The W.K. Kellogg Foundation has joined a broad coalition of foundations, venture philanthropists and public agencies in supporting a philanthropy initiative from the Johns Hopkins Center for Civil Society Studies, center officials announced Thursday.

The W.K. Kellogg Foundation donated $150,000 to the New Frontiers of Philanthropy Project, which aims to open a new era in financing solutions for the world’s social and environmental problems, Lester Salamon, the center’s director, said in a statement.

In making its grant, Kellogg joined a network that includes other major foundations, leading venture philanthropists, public institutions such as the Federal Reserve and private financial institutions.

 “We hope this will pave the way for other funders to join the coalition supporting this pioneering effort to conceptualize and promote the new approaches and new thinking on the frontiers of philanthropy and social investment,” Thomas Reis, director of the foundation’s Mission Driven Investments, said in the statement. “We see this project as building a bridge to the much larger pools of private capital that can be mobilized for social and environmental problem-solving and a way to legitimize more creative uses of private philanthropic capital in the process.”

The New Frontiers of Philanthropy Project is currently working on three undertakings, the statement said:

  • A volume on the newly emerging actors and tools being deployed on the new frontiers of philanthropy, to be published by Jossey-Bass Publishers;
  • A significant dissemination effort for this volume to bring it to the attention of a broader set of stakeholders through release events, conference presentations, training sessions, an inter-active website and other means;
  • Preparation of how-to materials to help foundations, private investors, nonprofit leaders and public officials use the new tools for expanding the resources available to address the world’s problems.

An advisory panel comprising major figures in the social investing world is helping to guide this work. Its members include the presidents of the Nonprofit Finance Fund and the Schwab Charitable Gift Fund; the key figure in the F.B. Heron Foundation’s mission investing work; and the former president of the Rockefeller Brothers Fund.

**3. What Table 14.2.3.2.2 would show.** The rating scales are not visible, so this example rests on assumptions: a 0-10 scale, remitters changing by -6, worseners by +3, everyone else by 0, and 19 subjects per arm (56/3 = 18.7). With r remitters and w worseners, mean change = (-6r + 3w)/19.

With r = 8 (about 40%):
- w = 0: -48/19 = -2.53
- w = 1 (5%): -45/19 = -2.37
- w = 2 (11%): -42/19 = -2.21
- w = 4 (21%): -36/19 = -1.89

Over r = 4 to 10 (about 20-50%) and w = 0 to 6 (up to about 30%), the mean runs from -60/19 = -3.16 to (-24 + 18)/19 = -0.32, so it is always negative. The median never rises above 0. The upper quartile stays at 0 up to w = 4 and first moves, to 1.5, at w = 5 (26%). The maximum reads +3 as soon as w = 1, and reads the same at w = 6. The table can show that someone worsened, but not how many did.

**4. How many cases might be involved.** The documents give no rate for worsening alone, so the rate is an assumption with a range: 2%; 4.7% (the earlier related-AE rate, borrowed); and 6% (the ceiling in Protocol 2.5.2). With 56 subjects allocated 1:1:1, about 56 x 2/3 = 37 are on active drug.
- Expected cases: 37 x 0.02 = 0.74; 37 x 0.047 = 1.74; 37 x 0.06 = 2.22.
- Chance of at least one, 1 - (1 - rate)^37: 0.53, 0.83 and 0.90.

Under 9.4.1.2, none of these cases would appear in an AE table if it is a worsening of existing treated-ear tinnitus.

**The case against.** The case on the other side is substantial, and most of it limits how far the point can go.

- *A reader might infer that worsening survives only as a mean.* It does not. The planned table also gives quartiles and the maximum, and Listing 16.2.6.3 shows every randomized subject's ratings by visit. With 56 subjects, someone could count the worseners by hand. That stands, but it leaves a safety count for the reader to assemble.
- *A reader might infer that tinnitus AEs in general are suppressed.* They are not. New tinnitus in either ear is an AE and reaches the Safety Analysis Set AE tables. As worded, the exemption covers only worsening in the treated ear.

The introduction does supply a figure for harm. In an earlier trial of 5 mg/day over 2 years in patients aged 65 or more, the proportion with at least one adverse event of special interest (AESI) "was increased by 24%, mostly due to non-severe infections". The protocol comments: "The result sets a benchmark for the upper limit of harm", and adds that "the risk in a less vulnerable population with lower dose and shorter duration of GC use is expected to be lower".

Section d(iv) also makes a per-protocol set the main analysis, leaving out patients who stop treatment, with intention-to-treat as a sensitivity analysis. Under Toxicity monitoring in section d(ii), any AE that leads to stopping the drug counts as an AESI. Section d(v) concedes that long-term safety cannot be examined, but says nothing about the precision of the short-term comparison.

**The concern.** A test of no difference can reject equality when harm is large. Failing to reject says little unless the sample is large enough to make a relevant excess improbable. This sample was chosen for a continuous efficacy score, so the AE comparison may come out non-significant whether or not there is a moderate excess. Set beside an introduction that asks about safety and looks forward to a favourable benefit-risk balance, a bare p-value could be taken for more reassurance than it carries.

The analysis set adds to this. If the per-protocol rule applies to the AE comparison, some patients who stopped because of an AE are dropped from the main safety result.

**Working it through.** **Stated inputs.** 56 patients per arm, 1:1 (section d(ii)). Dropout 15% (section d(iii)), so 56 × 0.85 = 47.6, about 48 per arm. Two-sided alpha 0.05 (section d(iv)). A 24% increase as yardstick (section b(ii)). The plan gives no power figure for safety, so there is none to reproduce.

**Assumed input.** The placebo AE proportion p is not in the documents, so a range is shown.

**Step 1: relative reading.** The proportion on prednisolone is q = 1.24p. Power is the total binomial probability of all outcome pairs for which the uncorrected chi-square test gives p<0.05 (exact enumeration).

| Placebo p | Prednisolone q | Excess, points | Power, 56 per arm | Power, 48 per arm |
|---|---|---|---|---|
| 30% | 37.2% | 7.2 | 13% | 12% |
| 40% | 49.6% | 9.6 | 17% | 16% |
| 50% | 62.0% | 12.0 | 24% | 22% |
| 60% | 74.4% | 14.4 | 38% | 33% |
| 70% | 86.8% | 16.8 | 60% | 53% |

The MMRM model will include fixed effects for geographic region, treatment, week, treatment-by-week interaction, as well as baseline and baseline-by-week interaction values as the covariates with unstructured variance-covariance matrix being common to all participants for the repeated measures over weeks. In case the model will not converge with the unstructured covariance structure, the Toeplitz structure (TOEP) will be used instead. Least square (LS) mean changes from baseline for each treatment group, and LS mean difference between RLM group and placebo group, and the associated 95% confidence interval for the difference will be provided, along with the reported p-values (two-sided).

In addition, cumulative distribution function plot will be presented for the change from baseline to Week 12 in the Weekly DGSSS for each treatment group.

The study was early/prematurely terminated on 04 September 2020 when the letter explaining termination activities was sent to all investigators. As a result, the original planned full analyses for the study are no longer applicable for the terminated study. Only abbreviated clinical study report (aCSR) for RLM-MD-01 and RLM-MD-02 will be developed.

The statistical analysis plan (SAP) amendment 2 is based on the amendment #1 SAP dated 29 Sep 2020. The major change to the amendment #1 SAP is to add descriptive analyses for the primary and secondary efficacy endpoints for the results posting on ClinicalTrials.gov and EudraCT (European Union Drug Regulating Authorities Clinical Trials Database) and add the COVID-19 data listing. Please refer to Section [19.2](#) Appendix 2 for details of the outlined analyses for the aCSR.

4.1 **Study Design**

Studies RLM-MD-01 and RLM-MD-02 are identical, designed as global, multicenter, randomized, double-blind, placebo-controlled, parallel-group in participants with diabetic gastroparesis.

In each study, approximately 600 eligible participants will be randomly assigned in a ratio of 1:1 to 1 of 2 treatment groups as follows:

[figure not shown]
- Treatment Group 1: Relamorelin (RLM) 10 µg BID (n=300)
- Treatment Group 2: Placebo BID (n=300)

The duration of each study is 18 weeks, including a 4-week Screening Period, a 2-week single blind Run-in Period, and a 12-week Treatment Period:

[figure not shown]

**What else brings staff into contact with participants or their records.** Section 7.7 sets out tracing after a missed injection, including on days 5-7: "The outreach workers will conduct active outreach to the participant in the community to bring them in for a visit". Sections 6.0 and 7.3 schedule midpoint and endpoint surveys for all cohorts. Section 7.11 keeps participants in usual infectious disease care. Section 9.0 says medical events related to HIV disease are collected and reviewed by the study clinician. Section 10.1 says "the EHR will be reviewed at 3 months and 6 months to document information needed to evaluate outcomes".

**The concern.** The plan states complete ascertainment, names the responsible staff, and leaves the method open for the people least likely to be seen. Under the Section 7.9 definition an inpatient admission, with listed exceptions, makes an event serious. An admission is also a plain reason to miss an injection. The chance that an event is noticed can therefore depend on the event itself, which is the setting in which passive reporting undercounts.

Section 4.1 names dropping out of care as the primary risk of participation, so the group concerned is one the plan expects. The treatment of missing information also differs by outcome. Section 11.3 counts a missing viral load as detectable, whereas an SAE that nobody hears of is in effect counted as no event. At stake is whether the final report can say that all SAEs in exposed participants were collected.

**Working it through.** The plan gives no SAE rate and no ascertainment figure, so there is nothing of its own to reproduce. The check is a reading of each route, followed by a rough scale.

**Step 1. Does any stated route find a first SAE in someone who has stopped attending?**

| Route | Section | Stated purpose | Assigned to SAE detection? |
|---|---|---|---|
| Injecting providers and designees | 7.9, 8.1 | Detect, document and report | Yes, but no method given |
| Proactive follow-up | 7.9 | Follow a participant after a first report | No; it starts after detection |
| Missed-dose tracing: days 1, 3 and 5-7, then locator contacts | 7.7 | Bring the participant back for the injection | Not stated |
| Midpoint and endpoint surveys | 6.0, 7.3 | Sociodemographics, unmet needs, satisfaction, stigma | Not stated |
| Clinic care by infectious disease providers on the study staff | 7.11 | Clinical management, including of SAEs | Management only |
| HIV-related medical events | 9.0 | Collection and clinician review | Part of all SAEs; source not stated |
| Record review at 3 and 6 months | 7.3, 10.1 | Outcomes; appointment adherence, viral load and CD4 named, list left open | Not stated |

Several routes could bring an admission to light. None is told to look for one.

In addition, a team of academics and practitioners is preparing the New Frontiers of Philanthropy volume, among them the chairman of Venture Philanthropy Partners; the chief investment officer of the Acumen Fund; the authors of Philanthrocapitalism; the founder of the Impact Investment Exchange (IIX) Asia; and the former president of the Calvert Foundation. The volume is scheduled for release in spring 2011, according to the statement.

 “The New Frontiers of Philanthropy Project is important because it is drawing a circle around, and thereby usefully highlighting, the innovative ways that capital is being mobilized in pursuit of social change,” Rip Rapson, president of the Kresge Foundation, which helped launch the project with a major grant in 2007, said in the statement. “This project will enhance our ability to achieve the strategic priorities of the foundation’s program teams by supplementing traditional grant-making with new tools that will expand the resources we can mobilize.”

The Johns Hopkins Center for Civil Society Studies extensive experience both in the conduct of large-scale research projects with immediate policy and practice relevance and in the execution of nonprofit education and training programs that have put it in close contact with nonprofit practitioners. 

The 70-year-old W.K. Kellogg Foundation supports children, families and communities as they strengthen and create conditions that propel vulnerable children to achieve success as individuals and as contributors to the larger community and society.

The Kresge Foundationn is a $3.1 billion private, national foundation that seeks to influence the quality of life for future generations through its support of nonprofit organizations in health, the environment, community development, arts and culture, education and human services.